, teachers, and the thorough inspection and fullest publicity of the

working of the system of public schools and other means of popular education.

2. Secondary Schools. Under the heading of secondary schools, the Commissioner desires to obtain information respecting that class of institutions generally known as Academies, Seminaries, and High Schools, in which the work of formal instruction is taken up at the point where it is left by the elementary school, and carried on with a double purpose, viz.: (1) a general educational discipline, with special attention to studies which are preparatory to the next highest grade of our American system, the College in some of its forms; or (2) the same discipline with special attention to certain studies, considered of practical importance to the ordinary business into which a large majority of the pupils of these institutions enter on graduation. Although, historically, the first established, and found in every State under some name, and of the highest importance in reference to the schools below and above them, there is less system (except in the Public High School) in the establishment, management, and instruction of institutions of this class than in any other. Left now to the proselyting zeal and rivalry of each denomination, or to the real or fancied wants of a few families, they are started in too near proximity, without endowments, and without a definite educational purpose; frequently in antagonism and to the injury of the public school, and without sufficient reference either to the schools above, or to the pursuits of the community. The whole subject of secondary education, its institutions, studies and methods, needs investigation and discussion; and to the material already gathered or which may be contributed, the Commissioner is prepared to show how the problems of organization, management, studies, teachers, and inspection are solved in other countries, where the subject has received more attention than either elementary or superior instruction.

3. Colleges, or Superior Schools. Under the head of Colleges, the Commissioner includes all institutions of a superior grade, which have been empowered by the State to confer the usual academic degrees of bachelor and master in the liberal arts or studies, and whose course of general mental discipline and instruction, though superior to the Secondary schools, does not include special professional teaching and training. The needs of society have called this class of institutions into existence in every country and in every age, but with us, their real or supposed connection with religious and local interests have multiplied them beyond any demand for higher scholarship, and it is feared, not only to the injury of each other, but to the great detriment of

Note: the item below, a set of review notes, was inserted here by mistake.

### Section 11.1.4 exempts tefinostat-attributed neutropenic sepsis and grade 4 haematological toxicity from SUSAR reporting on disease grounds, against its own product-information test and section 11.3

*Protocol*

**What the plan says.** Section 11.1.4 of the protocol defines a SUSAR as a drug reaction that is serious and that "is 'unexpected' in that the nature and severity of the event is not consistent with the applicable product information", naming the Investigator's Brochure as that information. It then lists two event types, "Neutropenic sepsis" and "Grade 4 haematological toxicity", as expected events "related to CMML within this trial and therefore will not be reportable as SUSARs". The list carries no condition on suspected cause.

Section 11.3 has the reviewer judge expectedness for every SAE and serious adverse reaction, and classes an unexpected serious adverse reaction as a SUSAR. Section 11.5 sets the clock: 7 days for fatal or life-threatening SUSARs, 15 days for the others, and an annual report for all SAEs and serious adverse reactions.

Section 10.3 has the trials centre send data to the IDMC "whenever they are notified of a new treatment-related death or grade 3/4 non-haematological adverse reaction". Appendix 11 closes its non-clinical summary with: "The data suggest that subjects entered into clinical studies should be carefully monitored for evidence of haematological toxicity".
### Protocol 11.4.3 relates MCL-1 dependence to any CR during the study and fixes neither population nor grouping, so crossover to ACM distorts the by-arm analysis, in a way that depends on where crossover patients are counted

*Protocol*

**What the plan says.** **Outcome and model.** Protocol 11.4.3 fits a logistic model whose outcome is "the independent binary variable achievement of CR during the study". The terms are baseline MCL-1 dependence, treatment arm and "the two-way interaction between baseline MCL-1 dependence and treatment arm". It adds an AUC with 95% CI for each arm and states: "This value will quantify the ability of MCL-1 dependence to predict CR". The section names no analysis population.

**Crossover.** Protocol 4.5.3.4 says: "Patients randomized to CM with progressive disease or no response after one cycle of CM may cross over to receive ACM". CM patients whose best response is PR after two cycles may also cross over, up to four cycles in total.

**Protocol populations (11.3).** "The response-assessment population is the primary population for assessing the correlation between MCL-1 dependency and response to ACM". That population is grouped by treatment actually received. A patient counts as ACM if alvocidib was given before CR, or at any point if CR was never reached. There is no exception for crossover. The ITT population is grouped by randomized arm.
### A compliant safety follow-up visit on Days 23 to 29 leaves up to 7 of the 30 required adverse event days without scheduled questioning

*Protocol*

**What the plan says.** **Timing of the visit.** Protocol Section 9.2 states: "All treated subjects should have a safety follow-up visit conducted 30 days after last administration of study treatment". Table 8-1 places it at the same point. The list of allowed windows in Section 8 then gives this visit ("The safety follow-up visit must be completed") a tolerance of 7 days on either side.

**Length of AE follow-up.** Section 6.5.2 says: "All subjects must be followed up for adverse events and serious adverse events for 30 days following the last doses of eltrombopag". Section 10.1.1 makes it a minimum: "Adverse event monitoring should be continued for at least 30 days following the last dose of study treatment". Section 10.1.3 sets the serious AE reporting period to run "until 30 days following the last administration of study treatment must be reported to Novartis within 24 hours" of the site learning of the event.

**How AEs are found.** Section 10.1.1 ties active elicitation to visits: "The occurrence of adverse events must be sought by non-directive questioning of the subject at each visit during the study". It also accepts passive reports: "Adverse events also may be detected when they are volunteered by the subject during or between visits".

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the very highest culture, which is only possible under the concentration, in a few centres of a large extent of country, of a numerous body of learned and eloquent men, representing all the great departments of literature, science and art, aided by cabinets, libraries, laboratories, and other means of original and exhaustive investigation and demonstration. But whatever the facts may be, be is engaged in ascertaining their number in each State ; the circumstances of their origin, the conditions of admission, courses of study, equipment of libraries and material aids of instruction, their students, professorships, graduates, and endowments—what they profess and what they really accomplish—as well as their relation to the schools below, and to the professional and special schools of the country. To this knowledge of the condition of superior education in the different States, contributions will be made of information respecting similar institutions in other countries, which have done so much for the advancement of literature, science, and civilization generally. Although most of them are the growth of ages, under conditions quite different in many respects from ours, a knowledge of the constitution, endowments, curriculum, and lectures of the Universities of Oxford, Cambridge and London, of Edinburgh and Dublin, of Germany, France and Holland, and of changes proposed and advocated in them, can not but aid the intelligent discussion of the whole subject of College and University education among ourselves.

4. Professional and Special Schools. The obvious needs of society have led to the establishment of various institutions for professional and special education, such as schools of theology, law, medicine, teaching; of agriculture, manufactures, engineering, mining, and the like ;-also for certain classes of persons whose instruction can not be as well provided for in a general system, such as the deaf, the blind, juvenile offenders, orphans, etc. All the statistics and facts going to show the number, condition, and efficiency of this class of schools, have been called for; and those which relate to schools for teachers, and colleges of agriculture and mechanic arts, have been collected, edited, and made ready for publication in such way as Congress may authorize.

5. Supplementary Schools and Agencies. Besides the formal instruction given by institutions for Elementary, Secondary, Collegiate, Professional, and Special Schools, there are other institutions and agencies which in the aggregate influence very largely the education of the national mind and character. These have been grouped under the head of Supplementary Educationsuch as Sunday schools, mission schools, and other special religious